On Buhari’s ‘body language’ and students’ abduction
Sir: Kinesics is a field in the communication firmament that specialises in “body language.” Body language involves the use of eye contact, hand gesture, body movement, and what have you, in establishing, reinforcing and reiterating meanings between two or more parties, which wouldn’t have been ordinarily expressed verbally or orally.
Arising from the abduction of over 300 schoolgirls in Government Girls Secondary School, Jangebe, Zamfara State, on Friday, February 26, #BringBackOurGirls co-convener Aisha Yesufu has come out to decry and declare the general abduction of schoolboys and schoolgirls as a result of the President’s “body language.”
I suspect what Yesufu takes to be Buhari’s body language technically differs from the perception of body language as deployed in enhancing common ground among individuals. She speculates that body language is “saying one thing and doing another thing.” And, what’s more, this is what the Buhari regime has been demonstrating from the kidnap of the Chibok, Dapchi and Jangebe girls, on the one hand, to the Kankara and Kagara boys, on the other hand.
The intuition that our words do not match our actions becomes clear. Buhari’s body language is, according to Yesufu, “ineffective” and “incompetent.” Yesufu could have been presupposing that ideal leadership is not parameterised after the ability to talk – but the ability to act. In other words, talk is cheap. And since actions are costly, many there are who daren’t carry out life-changing actions. Weapons of mass actions are what we actually need in rescuing the North in students’ abduction.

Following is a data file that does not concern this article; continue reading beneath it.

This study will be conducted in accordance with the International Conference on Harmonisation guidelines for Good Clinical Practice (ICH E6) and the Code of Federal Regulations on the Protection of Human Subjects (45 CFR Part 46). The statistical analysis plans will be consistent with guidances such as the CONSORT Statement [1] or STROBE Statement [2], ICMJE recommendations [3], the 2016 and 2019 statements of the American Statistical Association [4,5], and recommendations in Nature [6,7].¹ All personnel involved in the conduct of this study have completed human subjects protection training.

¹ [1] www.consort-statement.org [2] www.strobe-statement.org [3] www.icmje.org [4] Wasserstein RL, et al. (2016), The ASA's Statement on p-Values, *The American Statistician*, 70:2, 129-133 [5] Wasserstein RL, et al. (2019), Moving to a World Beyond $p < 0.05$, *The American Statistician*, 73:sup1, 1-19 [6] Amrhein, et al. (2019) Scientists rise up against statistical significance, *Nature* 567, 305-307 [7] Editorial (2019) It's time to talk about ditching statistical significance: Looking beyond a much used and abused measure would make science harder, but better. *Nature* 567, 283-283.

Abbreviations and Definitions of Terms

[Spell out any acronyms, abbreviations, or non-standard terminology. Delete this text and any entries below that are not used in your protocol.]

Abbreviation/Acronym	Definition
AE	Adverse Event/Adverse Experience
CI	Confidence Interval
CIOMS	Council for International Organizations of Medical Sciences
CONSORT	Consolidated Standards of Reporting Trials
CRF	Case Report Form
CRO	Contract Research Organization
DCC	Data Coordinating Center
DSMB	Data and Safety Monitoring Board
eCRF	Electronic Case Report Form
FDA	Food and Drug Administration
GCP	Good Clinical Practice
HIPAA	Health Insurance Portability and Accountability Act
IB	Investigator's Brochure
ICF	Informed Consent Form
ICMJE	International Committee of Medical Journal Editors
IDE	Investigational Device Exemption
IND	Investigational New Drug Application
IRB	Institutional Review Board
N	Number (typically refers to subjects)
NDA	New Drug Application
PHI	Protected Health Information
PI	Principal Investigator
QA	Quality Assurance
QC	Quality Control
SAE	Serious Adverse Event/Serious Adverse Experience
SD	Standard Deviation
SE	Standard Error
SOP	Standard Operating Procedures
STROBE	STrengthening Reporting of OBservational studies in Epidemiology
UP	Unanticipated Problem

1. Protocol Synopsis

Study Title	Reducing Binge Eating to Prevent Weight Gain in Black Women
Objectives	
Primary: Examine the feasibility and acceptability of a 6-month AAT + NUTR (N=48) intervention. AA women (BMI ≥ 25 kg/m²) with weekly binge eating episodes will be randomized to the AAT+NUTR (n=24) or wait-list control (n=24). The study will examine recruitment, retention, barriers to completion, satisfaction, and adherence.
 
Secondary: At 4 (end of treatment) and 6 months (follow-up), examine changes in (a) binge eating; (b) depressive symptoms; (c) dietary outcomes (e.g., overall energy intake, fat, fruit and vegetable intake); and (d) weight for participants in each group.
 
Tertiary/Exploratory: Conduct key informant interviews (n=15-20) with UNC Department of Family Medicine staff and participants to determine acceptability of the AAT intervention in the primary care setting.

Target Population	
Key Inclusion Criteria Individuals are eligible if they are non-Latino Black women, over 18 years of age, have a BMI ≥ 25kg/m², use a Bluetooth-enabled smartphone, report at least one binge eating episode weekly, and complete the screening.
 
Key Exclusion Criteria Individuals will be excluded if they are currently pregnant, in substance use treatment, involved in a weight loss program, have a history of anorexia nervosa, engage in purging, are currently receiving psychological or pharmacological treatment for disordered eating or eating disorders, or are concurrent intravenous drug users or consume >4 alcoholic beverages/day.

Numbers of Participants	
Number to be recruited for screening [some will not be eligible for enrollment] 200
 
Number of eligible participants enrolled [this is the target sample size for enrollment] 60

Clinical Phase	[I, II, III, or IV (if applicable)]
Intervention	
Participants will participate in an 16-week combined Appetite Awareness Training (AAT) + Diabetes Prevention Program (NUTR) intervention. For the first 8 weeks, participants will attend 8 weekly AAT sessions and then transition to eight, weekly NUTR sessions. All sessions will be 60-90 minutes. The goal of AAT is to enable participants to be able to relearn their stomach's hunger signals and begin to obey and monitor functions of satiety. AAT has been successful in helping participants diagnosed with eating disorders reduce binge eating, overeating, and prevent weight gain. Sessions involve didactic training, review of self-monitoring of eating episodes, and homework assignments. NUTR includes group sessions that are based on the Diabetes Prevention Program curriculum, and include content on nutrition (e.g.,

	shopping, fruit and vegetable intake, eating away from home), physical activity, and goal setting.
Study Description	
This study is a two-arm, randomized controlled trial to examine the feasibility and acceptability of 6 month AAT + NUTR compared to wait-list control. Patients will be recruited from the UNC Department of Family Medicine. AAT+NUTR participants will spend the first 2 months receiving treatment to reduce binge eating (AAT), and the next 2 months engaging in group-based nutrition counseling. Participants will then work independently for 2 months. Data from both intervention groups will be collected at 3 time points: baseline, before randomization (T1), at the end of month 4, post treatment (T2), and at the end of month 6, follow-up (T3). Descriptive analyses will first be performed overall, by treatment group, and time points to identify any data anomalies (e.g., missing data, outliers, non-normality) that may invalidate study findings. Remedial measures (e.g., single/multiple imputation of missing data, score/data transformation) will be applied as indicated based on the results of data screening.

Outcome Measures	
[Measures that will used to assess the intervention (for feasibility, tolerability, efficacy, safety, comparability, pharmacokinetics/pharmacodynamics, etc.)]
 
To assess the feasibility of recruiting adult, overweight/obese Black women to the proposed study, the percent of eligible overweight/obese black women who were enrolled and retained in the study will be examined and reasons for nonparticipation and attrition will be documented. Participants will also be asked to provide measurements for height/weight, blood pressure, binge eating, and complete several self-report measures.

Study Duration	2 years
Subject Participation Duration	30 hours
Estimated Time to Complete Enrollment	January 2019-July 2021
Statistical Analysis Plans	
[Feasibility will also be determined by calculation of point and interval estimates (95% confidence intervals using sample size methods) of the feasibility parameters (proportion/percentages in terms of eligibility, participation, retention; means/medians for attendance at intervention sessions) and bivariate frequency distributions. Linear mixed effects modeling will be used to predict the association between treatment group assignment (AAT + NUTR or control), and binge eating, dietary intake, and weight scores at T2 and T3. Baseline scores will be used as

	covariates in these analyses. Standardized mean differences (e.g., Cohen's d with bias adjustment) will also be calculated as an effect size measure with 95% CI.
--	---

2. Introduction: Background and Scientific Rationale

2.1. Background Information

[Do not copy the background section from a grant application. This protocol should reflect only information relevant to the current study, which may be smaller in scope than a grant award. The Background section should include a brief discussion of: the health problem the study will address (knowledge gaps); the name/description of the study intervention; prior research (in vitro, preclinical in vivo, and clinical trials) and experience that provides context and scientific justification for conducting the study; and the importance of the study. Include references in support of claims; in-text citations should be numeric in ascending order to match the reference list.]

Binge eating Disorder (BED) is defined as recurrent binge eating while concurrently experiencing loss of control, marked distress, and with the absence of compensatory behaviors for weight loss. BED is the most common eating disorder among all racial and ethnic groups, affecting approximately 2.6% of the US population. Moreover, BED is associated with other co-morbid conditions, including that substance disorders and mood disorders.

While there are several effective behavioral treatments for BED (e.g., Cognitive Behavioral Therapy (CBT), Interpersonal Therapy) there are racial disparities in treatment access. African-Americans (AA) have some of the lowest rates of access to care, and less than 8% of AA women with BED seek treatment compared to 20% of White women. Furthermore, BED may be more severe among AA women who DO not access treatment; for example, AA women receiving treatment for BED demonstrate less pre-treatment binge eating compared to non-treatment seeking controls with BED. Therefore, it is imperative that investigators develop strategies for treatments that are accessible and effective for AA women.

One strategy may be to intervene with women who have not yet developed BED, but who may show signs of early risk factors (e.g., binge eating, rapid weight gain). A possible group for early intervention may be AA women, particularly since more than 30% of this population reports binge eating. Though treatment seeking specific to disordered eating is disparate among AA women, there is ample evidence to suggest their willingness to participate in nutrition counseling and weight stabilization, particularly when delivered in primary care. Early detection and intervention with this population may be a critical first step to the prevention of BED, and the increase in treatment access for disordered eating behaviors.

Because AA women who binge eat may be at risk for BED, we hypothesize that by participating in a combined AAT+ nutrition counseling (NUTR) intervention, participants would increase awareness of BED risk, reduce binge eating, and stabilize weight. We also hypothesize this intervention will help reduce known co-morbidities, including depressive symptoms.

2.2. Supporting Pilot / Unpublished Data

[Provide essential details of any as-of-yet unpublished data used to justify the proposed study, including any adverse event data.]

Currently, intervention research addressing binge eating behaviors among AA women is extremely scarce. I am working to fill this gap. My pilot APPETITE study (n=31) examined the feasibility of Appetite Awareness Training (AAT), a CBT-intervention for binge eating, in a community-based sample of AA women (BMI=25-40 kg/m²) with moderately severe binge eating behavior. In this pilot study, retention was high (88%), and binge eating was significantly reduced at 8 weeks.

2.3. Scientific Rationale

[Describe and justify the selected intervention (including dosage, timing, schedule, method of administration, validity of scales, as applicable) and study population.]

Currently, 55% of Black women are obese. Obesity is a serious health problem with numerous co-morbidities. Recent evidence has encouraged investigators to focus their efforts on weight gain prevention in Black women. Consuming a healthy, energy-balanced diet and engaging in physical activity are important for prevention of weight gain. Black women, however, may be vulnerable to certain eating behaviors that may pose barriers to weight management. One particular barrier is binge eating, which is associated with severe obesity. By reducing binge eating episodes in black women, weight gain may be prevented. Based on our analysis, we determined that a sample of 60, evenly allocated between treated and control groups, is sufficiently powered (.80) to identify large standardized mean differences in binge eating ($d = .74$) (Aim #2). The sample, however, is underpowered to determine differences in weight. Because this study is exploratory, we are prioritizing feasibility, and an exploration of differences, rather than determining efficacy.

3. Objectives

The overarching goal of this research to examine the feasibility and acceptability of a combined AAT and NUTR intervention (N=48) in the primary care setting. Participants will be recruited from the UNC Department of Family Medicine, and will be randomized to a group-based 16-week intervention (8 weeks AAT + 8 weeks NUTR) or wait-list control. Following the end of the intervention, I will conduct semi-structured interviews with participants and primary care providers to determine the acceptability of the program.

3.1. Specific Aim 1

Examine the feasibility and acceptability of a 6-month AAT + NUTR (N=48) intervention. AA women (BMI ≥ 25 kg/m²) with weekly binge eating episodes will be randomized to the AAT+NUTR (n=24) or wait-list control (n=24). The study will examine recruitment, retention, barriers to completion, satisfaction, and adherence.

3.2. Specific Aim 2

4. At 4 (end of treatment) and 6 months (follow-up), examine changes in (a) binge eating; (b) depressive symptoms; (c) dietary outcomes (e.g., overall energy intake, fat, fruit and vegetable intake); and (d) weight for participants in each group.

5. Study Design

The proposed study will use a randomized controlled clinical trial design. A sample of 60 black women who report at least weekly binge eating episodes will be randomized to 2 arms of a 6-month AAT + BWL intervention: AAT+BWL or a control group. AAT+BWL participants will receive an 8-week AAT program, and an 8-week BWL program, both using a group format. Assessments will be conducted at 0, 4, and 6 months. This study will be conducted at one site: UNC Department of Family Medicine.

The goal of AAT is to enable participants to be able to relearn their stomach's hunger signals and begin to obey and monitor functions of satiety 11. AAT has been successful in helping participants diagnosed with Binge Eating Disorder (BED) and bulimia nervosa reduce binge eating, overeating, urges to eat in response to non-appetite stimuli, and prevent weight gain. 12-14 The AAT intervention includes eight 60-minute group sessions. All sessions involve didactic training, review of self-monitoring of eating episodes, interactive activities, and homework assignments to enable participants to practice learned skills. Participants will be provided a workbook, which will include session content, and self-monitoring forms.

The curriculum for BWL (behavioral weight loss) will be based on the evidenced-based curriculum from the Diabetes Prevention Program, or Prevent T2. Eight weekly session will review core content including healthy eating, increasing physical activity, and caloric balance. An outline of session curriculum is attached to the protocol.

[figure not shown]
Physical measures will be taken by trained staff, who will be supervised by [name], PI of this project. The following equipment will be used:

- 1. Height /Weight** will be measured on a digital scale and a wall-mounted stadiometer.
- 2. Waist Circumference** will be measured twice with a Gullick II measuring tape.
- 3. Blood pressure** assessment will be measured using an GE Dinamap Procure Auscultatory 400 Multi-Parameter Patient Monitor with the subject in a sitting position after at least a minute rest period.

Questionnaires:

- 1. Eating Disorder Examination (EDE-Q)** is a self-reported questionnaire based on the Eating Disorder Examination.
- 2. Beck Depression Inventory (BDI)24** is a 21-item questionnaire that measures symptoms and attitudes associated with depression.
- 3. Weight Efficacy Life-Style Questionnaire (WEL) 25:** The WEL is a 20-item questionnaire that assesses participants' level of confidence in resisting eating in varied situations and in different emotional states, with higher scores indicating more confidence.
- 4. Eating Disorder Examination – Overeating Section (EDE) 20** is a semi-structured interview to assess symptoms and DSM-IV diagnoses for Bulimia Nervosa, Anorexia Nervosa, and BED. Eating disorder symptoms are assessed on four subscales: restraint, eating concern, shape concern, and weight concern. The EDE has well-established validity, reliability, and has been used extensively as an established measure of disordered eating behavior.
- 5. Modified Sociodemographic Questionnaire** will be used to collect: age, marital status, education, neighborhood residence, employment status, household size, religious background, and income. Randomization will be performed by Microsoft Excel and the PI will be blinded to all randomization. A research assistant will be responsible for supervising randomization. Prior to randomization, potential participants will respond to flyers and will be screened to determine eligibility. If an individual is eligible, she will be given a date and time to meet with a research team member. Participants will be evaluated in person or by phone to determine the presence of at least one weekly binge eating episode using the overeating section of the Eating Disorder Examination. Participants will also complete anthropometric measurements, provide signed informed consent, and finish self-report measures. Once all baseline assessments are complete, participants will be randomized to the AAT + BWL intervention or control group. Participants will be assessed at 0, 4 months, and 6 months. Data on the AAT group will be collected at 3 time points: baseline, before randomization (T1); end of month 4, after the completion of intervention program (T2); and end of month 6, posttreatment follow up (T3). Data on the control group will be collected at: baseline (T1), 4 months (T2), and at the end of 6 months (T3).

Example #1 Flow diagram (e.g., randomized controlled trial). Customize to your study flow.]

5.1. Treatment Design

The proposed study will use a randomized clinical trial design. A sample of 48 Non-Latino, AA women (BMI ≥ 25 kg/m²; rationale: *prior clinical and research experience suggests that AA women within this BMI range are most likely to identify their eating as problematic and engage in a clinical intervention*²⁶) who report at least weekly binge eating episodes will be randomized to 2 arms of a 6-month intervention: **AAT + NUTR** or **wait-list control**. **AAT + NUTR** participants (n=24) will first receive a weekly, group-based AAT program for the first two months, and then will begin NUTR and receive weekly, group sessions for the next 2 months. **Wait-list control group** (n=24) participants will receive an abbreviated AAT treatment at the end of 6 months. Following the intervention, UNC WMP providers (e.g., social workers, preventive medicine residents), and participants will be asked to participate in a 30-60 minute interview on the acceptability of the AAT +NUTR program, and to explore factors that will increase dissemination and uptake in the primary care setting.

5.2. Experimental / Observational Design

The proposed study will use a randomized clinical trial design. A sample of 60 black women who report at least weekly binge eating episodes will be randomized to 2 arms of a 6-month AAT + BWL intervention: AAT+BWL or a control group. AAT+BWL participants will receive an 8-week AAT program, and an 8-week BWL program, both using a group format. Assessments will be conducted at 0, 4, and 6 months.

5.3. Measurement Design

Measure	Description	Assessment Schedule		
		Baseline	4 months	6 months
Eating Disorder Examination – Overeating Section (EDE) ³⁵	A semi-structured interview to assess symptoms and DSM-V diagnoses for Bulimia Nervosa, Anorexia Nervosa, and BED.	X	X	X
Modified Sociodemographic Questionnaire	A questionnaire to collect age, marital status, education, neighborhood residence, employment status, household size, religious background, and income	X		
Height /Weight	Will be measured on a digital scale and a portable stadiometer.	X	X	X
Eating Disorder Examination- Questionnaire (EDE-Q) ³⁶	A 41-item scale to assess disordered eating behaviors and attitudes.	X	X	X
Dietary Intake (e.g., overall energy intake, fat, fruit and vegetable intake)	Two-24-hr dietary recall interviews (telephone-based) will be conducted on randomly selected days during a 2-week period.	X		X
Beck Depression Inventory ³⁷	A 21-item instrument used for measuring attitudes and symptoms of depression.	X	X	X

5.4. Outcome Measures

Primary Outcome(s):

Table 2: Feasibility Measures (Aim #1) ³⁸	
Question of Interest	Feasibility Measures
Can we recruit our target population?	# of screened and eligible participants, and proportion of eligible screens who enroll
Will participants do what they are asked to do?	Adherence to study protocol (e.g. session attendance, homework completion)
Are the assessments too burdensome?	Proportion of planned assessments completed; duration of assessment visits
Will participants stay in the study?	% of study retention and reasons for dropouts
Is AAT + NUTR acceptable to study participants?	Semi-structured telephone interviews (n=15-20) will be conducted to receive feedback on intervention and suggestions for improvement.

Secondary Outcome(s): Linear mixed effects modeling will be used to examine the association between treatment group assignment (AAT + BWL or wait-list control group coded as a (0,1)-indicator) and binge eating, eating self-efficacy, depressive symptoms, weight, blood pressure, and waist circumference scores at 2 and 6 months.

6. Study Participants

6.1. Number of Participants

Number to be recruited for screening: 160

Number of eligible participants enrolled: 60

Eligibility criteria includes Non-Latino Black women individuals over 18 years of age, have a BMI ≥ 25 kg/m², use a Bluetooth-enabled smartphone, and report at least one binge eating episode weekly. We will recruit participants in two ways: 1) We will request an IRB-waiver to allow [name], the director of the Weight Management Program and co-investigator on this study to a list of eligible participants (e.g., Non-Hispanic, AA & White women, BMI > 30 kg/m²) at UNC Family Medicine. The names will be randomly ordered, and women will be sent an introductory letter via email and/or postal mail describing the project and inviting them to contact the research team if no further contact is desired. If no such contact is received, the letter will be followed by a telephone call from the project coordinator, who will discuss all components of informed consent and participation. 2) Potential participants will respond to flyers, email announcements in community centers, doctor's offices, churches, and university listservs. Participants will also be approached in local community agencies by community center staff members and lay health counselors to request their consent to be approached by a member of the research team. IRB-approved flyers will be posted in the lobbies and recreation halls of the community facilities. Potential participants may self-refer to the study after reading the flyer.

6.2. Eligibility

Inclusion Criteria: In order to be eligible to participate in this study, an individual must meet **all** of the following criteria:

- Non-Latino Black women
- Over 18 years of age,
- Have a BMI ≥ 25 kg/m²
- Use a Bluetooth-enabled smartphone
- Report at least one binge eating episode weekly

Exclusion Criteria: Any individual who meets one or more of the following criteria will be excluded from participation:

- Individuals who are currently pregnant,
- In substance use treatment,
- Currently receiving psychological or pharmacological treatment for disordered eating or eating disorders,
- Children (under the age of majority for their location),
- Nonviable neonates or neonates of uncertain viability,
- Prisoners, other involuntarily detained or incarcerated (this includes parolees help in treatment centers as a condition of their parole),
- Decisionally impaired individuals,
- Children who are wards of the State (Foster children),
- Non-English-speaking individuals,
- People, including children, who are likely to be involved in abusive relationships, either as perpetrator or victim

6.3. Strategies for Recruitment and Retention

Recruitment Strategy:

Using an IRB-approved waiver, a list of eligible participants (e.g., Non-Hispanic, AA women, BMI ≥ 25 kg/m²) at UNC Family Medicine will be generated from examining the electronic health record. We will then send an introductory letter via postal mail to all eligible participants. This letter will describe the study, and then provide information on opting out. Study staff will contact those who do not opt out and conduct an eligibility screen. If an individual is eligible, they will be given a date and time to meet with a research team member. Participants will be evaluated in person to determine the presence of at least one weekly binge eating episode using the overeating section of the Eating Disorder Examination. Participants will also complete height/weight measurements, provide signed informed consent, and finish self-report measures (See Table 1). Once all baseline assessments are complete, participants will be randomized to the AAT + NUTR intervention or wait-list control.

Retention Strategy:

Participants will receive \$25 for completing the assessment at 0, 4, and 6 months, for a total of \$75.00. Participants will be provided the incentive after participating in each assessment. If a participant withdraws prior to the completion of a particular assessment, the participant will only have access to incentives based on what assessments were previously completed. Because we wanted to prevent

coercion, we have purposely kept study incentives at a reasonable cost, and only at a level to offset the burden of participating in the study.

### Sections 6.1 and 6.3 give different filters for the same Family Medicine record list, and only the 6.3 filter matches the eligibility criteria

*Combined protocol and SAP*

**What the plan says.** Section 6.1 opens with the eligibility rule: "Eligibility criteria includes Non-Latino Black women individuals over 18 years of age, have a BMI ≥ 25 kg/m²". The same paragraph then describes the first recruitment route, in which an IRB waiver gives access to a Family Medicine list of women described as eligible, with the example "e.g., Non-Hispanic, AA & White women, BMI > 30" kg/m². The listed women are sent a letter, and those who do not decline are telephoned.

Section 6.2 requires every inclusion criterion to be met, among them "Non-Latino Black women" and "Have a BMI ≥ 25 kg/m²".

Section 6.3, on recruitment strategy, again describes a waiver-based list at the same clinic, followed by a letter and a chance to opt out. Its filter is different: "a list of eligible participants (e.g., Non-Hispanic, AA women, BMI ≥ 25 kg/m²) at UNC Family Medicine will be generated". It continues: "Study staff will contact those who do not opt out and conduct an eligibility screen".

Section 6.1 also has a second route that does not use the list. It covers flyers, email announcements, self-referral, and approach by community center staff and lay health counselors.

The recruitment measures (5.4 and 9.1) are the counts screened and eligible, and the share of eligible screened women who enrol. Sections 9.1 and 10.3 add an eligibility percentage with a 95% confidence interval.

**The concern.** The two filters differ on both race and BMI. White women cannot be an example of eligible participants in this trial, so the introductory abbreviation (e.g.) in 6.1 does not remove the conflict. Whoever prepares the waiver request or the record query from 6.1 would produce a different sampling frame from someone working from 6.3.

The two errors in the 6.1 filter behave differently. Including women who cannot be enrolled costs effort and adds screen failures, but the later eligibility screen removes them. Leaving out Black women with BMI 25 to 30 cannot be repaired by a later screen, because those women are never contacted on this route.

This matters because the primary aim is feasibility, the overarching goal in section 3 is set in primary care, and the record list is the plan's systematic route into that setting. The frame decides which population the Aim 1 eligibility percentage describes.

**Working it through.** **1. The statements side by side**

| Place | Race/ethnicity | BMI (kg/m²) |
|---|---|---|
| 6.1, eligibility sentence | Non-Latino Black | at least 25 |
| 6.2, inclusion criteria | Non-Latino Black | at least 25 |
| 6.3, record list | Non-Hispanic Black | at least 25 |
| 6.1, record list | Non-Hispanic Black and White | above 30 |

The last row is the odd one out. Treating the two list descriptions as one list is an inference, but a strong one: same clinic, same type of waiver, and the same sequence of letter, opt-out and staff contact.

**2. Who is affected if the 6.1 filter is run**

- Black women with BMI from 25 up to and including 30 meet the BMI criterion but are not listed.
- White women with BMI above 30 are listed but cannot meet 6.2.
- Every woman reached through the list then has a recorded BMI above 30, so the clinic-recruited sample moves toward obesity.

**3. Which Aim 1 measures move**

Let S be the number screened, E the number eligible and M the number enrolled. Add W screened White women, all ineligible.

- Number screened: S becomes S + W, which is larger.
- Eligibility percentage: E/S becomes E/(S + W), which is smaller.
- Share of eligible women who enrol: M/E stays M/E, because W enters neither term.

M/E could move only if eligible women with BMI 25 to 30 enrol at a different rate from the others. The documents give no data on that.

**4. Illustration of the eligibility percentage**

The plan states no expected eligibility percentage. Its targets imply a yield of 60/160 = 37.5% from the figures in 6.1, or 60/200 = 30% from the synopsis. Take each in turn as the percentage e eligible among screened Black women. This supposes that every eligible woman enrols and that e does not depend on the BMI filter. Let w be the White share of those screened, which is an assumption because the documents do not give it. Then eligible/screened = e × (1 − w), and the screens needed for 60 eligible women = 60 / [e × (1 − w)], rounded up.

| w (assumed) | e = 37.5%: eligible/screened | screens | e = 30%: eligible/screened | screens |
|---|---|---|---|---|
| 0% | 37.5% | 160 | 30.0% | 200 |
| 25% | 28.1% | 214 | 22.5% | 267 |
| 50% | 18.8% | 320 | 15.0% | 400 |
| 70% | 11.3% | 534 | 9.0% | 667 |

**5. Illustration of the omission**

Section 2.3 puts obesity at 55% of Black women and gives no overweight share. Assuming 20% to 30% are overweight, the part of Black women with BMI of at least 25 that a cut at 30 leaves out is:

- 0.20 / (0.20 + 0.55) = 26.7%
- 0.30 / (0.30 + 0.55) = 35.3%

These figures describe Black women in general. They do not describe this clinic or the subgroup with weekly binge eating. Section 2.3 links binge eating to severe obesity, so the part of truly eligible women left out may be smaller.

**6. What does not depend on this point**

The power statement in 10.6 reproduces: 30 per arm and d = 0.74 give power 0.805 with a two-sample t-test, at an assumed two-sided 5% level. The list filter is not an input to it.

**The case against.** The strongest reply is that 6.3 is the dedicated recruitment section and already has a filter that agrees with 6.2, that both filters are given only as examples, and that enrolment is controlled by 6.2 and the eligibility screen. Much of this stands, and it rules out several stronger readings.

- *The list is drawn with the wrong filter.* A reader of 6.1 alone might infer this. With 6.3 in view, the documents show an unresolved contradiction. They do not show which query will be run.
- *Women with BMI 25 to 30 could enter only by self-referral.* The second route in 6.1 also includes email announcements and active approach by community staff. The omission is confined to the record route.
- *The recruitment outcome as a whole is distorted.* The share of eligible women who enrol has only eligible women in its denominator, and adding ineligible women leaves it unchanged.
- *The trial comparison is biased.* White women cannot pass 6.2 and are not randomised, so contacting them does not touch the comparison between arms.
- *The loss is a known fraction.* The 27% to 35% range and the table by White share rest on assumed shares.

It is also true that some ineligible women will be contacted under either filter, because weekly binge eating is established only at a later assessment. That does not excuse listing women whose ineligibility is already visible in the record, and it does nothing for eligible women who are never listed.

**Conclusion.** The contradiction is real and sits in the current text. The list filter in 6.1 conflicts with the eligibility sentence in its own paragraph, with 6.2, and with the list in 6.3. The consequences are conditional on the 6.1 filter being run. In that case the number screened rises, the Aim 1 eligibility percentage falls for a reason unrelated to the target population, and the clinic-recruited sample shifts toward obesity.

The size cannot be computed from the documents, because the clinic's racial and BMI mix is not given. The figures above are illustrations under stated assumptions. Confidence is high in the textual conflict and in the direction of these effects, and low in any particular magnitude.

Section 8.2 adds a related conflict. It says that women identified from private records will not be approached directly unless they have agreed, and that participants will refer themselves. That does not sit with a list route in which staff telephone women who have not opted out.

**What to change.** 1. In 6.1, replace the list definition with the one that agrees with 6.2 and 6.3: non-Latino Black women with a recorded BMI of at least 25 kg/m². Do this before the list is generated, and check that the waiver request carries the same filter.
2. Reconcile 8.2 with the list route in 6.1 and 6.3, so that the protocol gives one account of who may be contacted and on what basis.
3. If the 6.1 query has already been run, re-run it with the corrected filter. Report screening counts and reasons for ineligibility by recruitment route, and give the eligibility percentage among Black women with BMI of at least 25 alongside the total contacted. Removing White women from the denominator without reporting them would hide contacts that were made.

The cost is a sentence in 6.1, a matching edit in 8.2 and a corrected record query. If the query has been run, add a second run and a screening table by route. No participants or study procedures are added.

I think Buhari has been eminently passive, but eloquently active, not inspired by previous attacks to actionably intervene on the tragic and historic scene we’re distastefully watching and hearing every now and then.
So it’s about time we became real political actors and participators. Our mouths shouldn’t any longer be far away from our hearts. That is, our confession should match our action. In developed nations where the grundnorm of democracy is highly hinged on the led-people, the people are always at the centre of decision making. The people are always at the forefront of every developmental agendum and sustainable development goal. If we really lead human beings, we need to cherish and value their trust by not betraying and leaving their hopes in shame and shambles; we need to respect public opinions above public office or political ambitions, and we need to, above all, remain faithful and committed to the promise we made and the oath we swore in seeking their votes and assuming office.
Our attitudes and dispositions should not be patterned after the similitude of Trumpism, which, to me, is saying one thing and doing another thing. That’s not how to communicate effective meaning to the audience: The “body language” is not meant to act against the “mouth language,” but meant to act on it to carry out the “speaker’s meaning.”
Segun Ige is a freelance journalist in Lagos. firstname.lastname@example.org